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Original Contribution
January 2010

The Clinically Important Difference on the Unified Parkinson's Disease Rating Scale

Author Affiliations

Author Affiliations: Departments of Neurology (Drs Shulman, Anderson, Fishman, Reich, and Weiner), Epidemiology and Preventive Medicine (Dr Gruber-Baldini), and Psychiatry (Dr Anderson), University of Maryland School of Medicine, Baltimore.

Arch Neurol. 2010;67(1):64-70. doi:10.1001/archneurol.2009.295

Objective  To determine the estimates of minimal, moderate, and large clinically important differences (CIDs) for the Unified Parkinson's Disease Rating Scale (UPDRS).

Design  Cross-sectional analysis of the CIDs for UPDRS total and motor scores was performed on patients with Parkinson disease (PD) using distribution- and anchor-based approaches based on the following 3 external standards: disability (10% on the Schwab and England Activities of Daily Living Scale), disease stage (1 stage on the Hoehn and Yahr Scale), and quality of life (1 SD on the 12-Item Short Form Health Survey).

Setting  University of Maryland Parkinson Disease and Movement Disorders Center,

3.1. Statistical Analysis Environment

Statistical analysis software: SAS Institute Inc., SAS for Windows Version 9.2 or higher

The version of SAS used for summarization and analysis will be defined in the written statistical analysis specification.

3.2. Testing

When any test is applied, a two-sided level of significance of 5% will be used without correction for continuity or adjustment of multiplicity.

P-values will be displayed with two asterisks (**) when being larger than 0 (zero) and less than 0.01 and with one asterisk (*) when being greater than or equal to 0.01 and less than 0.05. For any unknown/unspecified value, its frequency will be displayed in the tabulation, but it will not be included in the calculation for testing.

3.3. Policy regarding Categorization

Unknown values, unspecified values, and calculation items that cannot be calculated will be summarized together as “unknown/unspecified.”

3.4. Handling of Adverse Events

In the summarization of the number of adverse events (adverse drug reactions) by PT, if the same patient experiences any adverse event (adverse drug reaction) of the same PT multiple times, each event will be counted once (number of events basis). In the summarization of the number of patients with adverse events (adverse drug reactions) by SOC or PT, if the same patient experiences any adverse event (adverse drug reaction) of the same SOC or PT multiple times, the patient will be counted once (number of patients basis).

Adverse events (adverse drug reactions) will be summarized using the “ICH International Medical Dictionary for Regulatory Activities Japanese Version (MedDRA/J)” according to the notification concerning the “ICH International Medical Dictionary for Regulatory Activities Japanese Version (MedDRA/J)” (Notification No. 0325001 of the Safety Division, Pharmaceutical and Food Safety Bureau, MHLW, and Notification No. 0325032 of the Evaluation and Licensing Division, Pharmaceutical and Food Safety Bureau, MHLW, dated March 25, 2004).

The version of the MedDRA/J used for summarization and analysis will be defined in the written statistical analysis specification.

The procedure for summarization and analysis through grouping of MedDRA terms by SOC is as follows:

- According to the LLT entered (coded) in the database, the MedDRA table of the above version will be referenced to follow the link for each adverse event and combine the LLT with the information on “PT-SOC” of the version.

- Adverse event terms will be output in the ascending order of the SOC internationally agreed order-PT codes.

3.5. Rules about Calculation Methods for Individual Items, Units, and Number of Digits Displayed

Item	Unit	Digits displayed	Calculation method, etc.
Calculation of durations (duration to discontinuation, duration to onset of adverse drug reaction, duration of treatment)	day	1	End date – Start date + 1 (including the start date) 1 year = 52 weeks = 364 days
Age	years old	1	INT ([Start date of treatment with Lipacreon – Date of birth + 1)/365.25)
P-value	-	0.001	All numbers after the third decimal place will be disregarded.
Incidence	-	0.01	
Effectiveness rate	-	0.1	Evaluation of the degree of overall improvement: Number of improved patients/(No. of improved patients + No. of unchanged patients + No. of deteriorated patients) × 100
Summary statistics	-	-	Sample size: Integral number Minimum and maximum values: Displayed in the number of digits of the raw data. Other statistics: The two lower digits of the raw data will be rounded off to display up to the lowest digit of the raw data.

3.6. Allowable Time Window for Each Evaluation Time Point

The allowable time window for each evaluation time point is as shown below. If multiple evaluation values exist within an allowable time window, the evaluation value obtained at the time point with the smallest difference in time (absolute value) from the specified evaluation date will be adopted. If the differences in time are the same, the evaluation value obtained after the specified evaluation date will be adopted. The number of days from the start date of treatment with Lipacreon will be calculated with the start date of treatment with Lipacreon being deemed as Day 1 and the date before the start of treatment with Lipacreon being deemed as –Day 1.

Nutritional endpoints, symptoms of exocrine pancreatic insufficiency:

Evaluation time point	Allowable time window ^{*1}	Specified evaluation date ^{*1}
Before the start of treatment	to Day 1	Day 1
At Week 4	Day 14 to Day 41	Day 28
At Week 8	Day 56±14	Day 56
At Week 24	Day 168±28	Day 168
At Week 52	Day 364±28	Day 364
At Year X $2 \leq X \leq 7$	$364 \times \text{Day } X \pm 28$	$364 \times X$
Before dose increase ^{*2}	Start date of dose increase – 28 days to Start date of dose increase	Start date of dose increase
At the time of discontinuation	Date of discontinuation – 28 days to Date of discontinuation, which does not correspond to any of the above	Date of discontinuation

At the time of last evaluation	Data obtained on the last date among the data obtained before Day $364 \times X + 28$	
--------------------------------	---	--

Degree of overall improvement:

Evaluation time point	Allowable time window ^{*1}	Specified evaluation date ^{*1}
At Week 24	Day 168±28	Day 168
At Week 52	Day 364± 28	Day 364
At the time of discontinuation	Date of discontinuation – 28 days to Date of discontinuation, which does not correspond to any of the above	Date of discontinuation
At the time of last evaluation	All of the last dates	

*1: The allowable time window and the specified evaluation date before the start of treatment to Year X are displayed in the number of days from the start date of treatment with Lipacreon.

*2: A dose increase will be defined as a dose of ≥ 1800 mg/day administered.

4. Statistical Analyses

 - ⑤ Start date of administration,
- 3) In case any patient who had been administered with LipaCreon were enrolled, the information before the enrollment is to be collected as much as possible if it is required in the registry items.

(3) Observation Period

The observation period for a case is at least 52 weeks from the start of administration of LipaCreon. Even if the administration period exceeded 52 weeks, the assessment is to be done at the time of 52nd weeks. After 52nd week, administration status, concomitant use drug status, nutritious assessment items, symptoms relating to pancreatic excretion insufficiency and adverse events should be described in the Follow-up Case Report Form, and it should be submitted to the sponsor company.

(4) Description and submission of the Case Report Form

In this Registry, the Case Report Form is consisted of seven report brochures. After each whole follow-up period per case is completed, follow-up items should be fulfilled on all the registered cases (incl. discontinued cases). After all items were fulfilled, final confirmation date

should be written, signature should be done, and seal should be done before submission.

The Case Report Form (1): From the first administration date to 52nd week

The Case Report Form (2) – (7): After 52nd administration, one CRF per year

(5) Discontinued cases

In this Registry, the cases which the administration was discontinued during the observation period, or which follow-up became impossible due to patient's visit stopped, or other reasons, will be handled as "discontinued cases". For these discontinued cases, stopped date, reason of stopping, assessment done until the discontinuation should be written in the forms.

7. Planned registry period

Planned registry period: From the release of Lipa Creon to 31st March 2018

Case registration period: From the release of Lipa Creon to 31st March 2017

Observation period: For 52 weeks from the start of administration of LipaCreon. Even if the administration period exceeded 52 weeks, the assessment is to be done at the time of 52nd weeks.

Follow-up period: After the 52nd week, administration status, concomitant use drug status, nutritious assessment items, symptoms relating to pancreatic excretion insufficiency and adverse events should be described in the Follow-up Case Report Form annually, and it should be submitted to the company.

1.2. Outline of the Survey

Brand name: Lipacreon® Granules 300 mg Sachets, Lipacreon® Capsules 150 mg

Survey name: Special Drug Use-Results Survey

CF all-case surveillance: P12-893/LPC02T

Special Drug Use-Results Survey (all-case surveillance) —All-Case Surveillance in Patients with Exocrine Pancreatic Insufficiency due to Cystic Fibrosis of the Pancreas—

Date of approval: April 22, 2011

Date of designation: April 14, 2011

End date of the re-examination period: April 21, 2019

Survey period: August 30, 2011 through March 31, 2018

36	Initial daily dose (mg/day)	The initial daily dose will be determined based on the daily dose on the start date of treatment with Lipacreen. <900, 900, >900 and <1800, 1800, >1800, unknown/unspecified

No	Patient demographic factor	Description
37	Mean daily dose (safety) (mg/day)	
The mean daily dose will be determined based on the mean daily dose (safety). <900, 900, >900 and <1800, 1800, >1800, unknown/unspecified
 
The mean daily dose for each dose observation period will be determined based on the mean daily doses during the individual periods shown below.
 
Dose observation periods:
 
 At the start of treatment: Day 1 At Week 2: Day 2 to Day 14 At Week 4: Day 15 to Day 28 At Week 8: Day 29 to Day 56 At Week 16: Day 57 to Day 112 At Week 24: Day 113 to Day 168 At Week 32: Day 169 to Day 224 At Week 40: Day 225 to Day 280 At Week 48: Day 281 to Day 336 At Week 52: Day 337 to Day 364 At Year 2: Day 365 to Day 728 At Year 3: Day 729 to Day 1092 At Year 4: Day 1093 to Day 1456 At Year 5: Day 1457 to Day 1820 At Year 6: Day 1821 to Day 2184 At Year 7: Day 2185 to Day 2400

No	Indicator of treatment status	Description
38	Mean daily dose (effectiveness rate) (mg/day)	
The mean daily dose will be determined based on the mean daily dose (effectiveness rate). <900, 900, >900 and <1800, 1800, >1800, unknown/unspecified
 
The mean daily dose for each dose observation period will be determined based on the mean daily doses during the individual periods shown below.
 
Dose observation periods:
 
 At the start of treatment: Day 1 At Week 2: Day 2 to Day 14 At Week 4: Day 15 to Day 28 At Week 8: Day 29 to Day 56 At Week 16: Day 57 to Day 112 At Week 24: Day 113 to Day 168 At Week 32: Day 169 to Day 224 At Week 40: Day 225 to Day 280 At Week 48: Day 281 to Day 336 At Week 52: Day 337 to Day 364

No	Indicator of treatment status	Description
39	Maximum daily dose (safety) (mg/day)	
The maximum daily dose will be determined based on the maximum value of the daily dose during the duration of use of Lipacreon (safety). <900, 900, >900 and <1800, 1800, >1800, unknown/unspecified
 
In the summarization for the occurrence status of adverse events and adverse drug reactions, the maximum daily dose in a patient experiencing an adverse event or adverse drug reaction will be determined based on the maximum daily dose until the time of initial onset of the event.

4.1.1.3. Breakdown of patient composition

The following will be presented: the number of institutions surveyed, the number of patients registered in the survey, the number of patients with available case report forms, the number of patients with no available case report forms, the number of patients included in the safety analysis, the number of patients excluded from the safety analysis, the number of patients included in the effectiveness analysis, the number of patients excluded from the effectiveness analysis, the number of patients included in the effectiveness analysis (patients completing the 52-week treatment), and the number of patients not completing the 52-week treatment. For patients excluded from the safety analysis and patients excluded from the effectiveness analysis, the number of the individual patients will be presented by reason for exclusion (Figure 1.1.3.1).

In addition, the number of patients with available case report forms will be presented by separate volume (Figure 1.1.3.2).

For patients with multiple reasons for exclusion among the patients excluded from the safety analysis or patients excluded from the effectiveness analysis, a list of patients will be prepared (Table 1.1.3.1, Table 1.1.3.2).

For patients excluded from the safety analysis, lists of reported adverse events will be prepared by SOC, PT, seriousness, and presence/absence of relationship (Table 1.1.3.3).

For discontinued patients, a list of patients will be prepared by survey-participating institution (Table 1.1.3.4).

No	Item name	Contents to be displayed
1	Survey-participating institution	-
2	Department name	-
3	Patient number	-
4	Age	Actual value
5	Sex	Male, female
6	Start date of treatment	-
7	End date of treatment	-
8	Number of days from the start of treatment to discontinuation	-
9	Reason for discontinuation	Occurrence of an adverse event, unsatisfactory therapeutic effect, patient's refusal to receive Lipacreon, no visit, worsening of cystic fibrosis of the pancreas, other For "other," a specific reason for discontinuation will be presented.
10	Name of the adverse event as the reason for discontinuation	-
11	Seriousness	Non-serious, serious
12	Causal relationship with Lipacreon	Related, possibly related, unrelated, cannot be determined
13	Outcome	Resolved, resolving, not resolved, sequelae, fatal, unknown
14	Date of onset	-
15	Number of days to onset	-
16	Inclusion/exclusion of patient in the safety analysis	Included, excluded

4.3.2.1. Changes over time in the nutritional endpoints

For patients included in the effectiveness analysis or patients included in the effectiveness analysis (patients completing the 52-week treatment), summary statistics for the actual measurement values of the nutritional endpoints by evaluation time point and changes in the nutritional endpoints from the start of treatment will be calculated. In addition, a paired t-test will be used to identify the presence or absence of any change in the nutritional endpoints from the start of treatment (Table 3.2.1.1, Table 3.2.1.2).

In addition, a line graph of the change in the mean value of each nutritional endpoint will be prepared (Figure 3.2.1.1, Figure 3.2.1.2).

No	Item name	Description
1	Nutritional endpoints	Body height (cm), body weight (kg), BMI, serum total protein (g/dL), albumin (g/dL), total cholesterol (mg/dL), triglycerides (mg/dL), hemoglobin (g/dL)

Patients  Six hundred fifty-three patients with PD.

Results  A minimal CID was 2.3 to 2.7 points on the UPDRS motor score and 4.1 to 4.5 on the UPDRS total score. A moderate CID was 4.5 to 6.7 points on the UPDRS motor score and 8.5 to 10.3 on the UPDRS total score. A large CID was 10.7 to 10.8 points on the UPDRS motor score and 16.4 to 17.8 on the UPDRS total score.

Conclusions  Concordance among multiple approaches of analysis based on subjective and objective data show that reasonable estimates for the CID on the UPDRS motor score are 2.5 points for minimal, 5.2 for moderate, and 10.8 for large CIDs. Estimates for the UPDRS total score are 4.3 points for minimal, 9.1 for moderate, and 17.1 for large CIDs. These estimates will assist in determining clinically meaningful changes in PD progression and response to therapeutic interventions.